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The founders of what is now Bulgaria, having accepted and preserved their name over the centuries, have been the Bulgarians. Bulgaria’s history can be traced back to the most distant antiquity (1st millennium BC). The Bulgarians belong to the Caucasians (a white race), part of the big Indo-European family. Their ancient original homeland was Central Asia (the region of the Pamir and Hindu Kush mountains). Making up a highly civilized social formation, the ancient Bulgarians had long been a determining cultural factor in the Central Asian territories. The Bulgarian statehood in Europe dates back to 165 AD, according to the oldest Bulgarian chronicle “Name List of the Bulgarian Kans”. During the 7th century the powerful Kan Koubrat (632-665) headed the state, known as Old Great Bulgaria, an ally of Byzantium in its wars against the Avars. As a token of respect, Byzantine Emperor Heraclius gave Koubrat, who had been converted to the Christian faith in his childhood, the high-ranking Roman and Byzantine title of “patrician” and generous gifts.

After the death of Koubrat in 665, Great Bulgaria was reborn into two new states: Volga Bulgaria in the region of the middle reaches of the Volga, and Danubian Bulgaria in the Balkan Peninsula. During the Middle Ages, the two states played the role of a shield, guarding the European political and spiritual space. Part of the Bulgarians remained in the composition of the Khazar Kaganate, others formed a state of their own in what is today Macedonia (the Bulgarians of Kouber) and in the Apennines (the Bulgarians of Altsek). As the result of a brilliant military victory against Byzantium, in 680 Kan Asparouh, the son of the great Kan Koubrat, extended the Old Great Bulgaria to the south of the Danube. In 718, under the rule of Kan Tervel (701-721) the Bulgarians halted the Arab expansion to Europe and saved neighbouring Byzantium. By the 9th century Bulgaria was one of the three great European monarchies.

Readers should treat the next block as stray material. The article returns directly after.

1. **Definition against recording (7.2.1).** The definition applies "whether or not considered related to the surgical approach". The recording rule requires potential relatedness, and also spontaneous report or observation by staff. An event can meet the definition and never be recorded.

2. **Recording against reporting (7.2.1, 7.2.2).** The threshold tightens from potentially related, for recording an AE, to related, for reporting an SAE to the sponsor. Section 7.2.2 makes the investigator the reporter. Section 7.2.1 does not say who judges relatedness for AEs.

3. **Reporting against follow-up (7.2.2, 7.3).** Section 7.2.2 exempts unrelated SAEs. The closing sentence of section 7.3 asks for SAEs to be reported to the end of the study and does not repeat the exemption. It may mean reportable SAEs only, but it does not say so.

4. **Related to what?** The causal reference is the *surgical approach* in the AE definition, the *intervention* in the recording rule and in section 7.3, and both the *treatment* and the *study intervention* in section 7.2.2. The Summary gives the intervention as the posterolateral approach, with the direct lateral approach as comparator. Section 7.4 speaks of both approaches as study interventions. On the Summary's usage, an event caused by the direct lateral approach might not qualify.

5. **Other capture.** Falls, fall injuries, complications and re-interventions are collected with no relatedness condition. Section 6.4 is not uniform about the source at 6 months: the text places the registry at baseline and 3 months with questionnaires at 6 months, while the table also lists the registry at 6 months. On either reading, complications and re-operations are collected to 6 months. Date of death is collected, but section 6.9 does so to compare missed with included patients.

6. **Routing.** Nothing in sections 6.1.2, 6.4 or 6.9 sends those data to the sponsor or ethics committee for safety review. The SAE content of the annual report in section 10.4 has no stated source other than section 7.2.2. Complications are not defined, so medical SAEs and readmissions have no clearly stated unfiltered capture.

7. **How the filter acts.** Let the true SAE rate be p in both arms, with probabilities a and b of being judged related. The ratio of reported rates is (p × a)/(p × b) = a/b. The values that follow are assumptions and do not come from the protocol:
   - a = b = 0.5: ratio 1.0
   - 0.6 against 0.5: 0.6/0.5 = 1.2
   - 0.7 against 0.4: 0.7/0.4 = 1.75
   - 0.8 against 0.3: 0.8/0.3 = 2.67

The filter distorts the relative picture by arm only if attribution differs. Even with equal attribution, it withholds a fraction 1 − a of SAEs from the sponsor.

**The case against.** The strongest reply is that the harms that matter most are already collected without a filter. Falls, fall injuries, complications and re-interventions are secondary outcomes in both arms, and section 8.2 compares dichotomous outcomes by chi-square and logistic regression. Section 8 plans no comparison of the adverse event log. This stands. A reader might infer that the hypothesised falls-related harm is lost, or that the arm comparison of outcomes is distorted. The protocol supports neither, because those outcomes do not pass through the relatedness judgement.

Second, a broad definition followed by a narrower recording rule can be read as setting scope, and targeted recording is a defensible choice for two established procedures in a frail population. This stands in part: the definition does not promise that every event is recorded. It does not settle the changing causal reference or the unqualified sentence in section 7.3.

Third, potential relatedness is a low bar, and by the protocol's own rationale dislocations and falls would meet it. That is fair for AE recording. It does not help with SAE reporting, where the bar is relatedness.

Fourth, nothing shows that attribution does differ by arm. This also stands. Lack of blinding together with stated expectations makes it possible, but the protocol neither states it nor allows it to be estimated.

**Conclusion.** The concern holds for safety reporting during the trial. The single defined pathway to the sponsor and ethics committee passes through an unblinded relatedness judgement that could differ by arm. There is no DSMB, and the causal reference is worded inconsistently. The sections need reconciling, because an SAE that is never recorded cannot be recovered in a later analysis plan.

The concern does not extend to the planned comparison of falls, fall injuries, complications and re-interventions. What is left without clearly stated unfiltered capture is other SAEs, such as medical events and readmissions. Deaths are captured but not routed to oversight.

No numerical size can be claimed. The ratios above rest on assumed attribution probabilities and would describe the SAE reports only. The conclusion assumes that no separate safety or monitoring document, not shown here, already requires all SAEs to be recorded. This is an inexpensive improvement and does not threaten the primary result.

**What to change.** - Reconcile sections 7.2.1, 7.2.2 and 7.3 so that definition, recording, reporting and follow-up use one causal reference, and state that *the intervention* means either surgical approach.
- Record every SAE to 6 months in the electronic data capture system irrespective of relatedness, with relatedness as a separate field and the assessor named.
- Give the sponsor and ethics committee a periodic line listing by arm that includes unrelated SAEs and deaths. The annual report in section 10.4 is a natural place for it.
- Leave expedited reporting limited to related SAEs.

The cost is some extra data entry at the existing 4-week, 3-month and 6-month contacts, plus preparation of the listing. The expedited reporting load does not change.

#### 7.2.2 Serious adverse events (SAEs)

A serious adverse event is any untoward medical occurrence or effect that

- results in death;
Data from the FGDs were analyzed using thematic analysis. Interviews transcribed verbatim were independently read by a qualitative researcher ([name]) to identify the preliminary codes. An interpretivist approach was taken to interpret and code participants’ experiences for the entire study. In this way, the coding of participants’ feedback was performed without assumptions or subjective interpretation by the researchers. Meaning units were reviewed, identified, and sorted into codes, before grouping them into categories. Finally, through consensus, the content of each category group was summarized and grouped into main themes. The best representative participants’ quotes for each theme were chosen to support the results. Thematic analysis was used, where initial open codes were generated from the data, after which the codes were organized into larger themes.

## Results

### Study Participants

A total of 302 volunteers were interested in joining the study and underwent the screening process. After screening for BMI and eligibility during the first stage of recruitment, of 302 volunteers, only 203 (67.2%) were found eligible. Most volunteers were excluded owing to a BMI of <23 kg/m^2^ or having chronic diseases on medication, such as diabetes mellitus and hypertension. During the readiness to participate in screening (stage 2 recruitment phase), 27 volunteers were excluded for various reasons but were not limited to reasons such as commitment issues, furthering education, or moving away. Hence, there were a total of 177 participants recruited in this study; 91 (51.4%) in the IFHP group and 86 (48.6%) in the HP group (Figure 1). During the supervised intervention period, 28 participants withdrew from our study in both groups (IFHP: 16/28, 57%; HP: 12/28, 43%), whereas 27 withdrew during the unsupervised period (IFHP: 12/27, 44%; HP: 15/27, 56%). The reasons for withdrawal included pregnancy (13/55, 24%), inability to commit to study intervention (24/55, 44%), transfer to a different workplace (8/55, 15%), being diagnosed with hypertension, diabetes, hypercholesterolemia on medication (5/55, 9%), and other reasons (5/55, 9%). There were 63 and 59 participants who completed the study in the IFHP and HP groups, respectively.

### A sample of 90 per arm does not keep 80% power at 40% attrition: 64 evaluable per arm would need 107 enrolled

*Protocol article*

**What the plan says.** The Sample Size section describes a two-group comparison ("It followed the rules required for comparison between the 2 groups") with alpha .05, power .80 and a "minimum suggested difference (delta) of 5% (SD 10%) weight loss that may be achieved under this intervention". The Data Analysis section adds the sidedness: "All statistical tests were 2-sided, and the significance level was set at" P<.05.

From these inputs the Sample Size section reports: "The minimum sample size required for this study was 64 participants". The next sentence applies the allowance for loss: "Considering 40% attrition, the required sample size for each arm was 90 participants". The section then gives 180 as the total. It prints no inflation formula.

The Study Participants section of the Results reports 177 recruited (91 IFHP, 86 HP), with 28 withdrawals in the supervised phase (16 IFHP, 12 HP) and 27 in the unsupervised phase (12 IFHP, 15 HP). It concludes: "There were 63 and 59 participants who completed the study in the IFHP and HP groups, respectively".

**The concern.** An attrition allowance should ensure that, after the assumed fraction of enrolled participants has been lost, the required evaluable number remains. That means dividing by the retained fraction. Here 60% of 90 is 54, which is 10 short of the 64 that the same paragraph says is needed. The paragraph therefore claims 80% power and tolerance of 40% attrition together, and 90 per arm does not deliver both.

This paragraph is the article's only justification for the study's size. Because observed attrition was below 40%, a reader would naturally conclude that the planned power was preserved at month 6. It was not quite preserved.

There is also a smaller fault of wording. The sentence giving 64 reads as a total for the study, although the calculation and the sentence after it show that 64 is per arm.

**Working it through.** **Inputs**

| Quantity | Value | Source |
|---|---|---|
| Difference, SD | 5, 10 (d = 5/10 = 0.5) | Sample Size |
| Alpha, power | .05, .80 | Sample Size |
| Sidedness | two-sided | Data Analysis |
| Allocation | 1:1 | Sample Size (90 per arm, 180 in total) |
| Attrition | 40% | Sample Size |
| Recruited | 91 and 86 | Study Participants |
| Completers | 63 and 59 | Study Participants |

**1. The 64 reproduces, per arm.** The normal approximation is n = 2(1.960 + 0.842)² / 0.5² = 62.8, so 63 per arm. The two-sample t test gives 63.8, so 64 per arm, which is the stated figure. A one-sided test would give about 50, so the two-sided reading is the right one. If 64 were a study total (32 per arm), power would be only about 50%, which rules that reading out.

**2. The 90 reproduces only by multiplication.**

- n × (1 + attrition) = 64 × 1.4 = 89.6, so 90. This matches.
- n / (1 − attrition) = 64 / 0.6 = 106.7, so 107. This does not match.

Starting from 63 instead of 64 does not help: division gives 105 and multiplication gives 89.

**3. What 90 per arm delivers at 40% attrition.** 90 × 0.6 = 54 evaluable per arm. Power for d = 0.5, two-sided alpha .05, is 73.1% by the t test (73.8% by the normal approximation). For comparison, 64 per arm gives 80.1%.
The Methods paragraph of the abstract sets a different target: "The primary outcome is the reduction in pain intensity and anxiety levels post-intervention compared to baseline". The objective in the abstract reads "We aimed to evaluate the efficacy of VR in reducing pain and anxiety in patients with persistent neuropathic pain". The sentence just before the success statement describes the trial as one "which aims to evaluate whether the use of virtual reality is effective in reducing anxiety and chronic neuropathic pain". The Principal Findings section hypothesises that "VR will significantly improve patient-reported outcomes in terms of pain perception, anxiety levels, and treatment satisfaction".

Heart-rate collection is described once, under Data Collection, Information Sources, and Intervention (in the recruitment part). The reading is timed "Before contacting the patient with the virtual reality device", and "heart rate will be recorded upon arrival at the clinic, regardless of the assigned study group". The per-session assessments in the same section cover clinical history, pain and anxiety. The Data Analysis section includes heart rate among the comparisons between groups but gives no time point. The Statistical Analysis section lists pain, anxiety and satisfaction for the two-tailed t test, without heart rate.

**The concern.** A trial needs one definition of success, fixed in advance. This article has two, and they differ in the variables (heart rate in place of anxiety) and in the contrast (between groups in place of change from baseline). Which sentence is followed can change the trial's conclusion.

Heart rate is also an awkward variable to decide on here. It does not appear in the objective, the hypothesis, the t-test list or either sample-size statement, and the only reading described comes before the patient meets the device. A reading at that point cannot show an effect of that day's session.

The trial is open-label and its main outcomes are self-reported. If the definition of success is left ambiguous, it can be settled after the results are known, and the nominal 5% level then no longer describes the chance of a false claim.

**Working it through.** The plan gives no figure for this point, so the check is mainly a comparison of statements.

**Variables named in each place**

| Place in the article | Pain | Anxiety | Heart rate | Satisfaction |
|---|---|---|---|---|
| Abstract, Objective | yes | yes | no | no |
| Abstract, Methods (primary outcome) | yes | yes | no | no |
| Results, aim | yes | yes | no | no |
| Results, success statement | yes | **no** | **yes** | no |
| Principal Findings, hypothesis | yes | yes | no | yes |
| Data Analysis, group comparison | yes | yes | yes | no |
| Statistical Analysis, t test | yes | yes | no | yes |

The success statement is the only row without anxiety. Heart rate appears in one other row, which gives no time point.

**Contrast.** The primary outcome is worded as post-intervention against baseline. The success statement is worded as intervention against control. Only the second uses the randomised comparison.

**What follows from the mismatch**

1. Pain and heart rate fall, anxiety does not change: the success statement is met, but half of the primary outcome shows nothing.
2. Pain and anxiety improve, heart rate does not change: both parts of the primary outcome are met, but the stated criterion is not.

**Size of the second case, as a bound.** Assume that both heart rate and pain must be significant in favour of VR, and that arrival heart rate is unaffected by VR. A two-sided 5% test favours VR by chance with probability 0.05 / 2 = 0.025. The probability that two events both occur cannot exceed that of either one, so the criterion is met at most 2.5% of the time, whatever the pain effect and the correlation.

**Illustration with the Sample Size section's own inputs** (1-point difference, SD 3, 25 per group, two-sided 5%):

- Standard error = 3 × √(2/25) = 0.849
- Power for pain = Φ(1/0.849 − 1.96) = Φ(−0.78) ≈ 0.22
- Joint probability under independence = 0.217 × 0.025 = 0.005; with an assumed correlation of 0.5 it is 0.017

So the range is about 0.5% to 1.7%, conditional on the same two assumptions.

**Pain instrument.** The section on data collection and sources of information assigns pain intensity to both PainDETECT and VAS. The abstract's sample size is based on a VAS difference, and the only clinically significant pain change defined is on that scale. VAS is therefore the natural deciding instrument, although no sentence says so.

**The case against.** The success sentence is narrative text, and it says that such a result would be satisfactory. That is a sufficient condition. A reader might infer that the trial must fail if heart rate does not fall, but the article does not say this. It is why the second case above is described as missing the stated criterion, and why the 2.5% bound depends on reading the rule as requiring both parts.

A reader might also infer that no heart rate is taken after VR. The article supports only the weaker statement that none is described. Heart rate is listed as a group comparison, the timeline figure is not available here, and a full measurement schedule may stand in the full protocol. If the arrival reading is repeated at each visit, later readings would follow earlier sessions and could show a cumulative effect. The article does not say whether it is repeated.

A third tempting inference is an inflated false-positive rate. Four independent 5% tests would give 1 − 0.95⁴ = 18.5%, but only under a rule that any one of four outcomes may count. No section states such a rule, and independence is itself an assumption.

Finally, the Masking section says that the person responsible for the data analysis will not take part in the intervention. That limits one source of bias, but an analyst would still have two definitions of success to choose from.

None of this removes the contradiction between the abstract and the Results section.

The reign of Tsar Simeon the Great (893-937) has been referred to as the Golden Age of Bulgarian political and cultural grandeur. It was the result of the adoption of Christianity as official state religion in the 60s of the 9th century under Knyaz Boris I (852-889) and of the evolution and enrichment of the life cause of the holy brothers Cyril and Methodius.

In the mid-9th century, Constantine the Philosopher, called Cyril, and his brother Methodius completed the composition of the first Bulgarian-Slav alphabet, the so-called Glagolitic alphabet, as well as the translation of the holy books from Byzantine Greek into Old Bulgarian. In 868 Cyril and Methodius entered into a sharp dispute with the Latin clergy, challenging in front of Pope Hadrian II the trilingual dogma, according to which the Word of God could be heard and understood only in Greek, Latin and Hebrew. By their victory in the dispute, they opened the gates to the Bulgarians and the world of Slavs to the Christian civilization.

In 886 some of the disciples of the two brothers were received with dignity and offered brilliant conditions for work in Christian Bulgaria under Knyaz Boris 1 (852-889). One of them Nahum, headed the literary activities in Pliska and Preslav, while Clement created in Ohrid the alphabet, now known as the Cyrillic alphabet.The Cyrillic alphabet spread from Bulgaria into other countries, too. This graphic system had been used in the past in the Romanian principalities of Wallachia and Moldova, in Lithuania and elsewhere. Writing in Cyrillic now are the people in Macedonia, Russia, Ukraine, Belarus, Serbia and Montenegro.